Eukaryotic Cells

The Nucleus

Typically, the nucleus is the most prominent organelle in a cell (Figure). The nucleus (plural = nuclei) houses the cell’s DNA and directs the synthesis of ribosomes and proteins. Let’s look at it in more detail (Figure).

The nucleus stores chromatin (DNA plus proteins) in a gel-like substance called the nucleoplasm. The nucleolus is a condensed chromatin region where ribosome synthesis occurs. We call the nucleus' boundary the nuclear envelope. It consists of two phospholipid bilayers: an outer and an inner membrane. The nuclear membrane is continuous with the endoplasmic reticulum. Nuclear pores allow substances to enter and exit the nucleus.

The Nuclear Envelope

The nuclear envelope is a double-membrane structure that constitutes the nucleus' outermost portion (Figure). Both the nuclear envelope's inner and outer membranes are phospholipid bilayers.

The nuclear envelope is punctuated with pores that control the passage of ions, molecules, and RNA between the nucleoplasm and cytoplasm. The nucleoplasm is the semi-solid fluid inside the nucleus, where we find the chromatin and the nucleolus.

Chromatin and Chromosomes

To understand chromatin, it is helpful to first explore chromosomes, structures within the nucleus that are made up of DNA, the hereditary material. You may remember that in prokaryotes, DNA is organized into a single circular chromosome. In eukaryotes, chromosomes are linear structures. Every eukaryotic species has a specific number of chromosomes in the nucleus of each cell. For example, in humans, the chromosome number is 46, while in fruit flies, it is eight. Chromosomes are only visible and distinguishable from one another when the cell is getting ready to divide. When the cell is in the growth and maintenance phases of its life cycle, proteins attach to chromosomes, and they resemble an unwound, jumbled bunch of threads. We call these unwound protein-chromosome complexes chromatin (Figure). Chromatin describes the material that makes up the chromosomes both when condensed and decondensed.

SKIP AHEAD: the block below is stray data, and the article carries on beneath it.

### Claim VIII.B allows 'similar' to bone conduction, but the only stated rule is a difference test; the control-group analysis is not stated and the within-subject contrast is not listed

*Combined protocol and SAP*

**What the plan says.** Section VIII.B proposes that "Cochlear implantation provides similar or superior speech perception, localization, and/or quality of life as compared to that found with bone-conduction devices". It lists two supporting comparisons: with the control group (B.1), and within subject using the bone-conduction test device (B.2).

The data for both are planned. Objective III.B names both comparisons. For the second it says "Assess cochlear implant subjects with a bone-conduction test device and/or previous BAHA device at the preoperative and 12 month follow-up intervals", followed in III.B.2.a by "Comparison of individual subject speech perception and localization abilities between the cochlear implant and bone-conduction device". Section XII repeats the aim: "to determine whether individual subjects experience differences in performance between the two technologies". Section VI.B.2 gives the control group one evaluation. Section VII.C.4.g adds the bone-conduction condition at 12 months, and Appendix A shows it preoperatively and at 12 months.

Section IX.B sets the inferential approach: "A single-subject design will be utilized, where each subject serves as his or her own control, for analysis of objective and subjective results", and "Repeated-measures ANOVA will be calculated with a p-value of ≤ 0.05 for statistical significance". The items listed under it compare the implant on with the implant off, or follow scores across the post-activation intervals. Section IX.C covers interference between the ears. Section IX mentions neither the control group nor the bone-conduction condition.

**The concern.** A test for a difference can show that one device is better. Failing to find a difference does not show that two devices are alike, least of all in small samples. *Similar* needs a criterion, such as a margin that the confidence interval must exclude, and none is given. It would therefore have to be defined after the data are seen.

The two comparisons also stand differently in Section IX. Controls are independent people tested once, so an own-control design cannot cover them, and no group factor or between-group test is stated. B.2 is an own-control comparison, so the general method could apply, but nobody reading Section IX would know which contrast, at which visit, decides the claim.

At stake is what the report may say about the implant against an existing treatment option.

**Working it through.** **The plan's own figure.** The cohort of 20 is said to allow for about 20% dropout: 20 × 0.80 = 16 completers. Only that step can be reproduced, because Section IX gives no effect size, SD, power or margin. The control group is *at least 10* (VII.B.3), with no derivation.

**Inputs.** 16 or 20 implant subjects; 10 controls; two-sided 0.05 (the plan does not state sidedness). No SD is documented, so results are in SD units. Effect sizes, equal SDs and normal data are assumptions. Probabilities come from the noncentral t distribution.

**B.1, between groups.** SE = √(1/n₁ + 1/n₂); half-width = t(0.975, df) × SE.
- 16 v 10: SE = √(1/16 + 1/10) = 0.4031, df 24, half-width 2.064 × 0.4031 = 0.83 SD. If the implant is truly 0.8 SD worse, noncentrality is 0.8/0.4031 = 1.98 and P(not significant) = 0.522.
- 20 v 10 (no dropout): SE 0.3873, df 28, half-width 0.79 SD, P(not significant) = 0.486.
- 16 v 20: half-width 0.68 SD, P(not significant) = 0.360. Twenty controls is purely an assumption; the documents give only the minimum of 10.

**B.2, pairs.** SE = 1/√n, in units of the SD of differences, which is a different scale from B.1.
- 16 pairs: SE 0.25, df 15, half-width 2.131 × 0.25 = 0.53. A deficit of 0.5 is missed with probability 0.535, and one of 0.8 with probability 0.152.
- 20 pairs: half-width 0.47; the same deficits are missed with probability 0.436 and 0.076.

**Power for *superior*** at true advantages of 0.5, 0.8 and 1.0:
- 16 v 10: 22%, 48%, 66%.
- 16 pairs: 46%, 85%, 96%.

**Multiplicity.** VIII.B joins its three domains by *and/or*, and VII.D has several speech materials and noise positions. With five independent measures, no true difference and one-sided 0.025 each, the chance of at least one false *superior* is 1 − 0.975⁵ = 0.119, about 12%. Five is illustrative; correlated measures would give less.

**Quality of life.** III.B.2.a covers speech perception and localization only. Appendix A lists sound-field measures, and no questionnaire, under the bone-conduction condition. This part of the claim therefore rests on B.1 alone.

Part a: In this illustration, DNA tightly coiled into two thick cylinders is shown in the upper right. A close-up shows how the DNA is coiled around proteins called histones.
Part b: This image shows paired chromosomes.
(a) This image shows various levels of chromatin's organization (DNA and protein). (b) This image shows paired chromosomes. (credit b: modification of work by NIH; scale-bar data from Matt Russell)

The Nucleolus

We already know that the nucleus directs the synthesis of ribosomes, but how does it do this? Some chromosomes have sections of DNA that encode ribosomal RNA. A darkly staining area within the nucleus called the nucleolus (plural = nucleoli) aggregates the ribosomal RNA with associated proteins to assemble the ribosomal subunits that are then transported out through the pores in the nuclear envelope to the cytoplasm.

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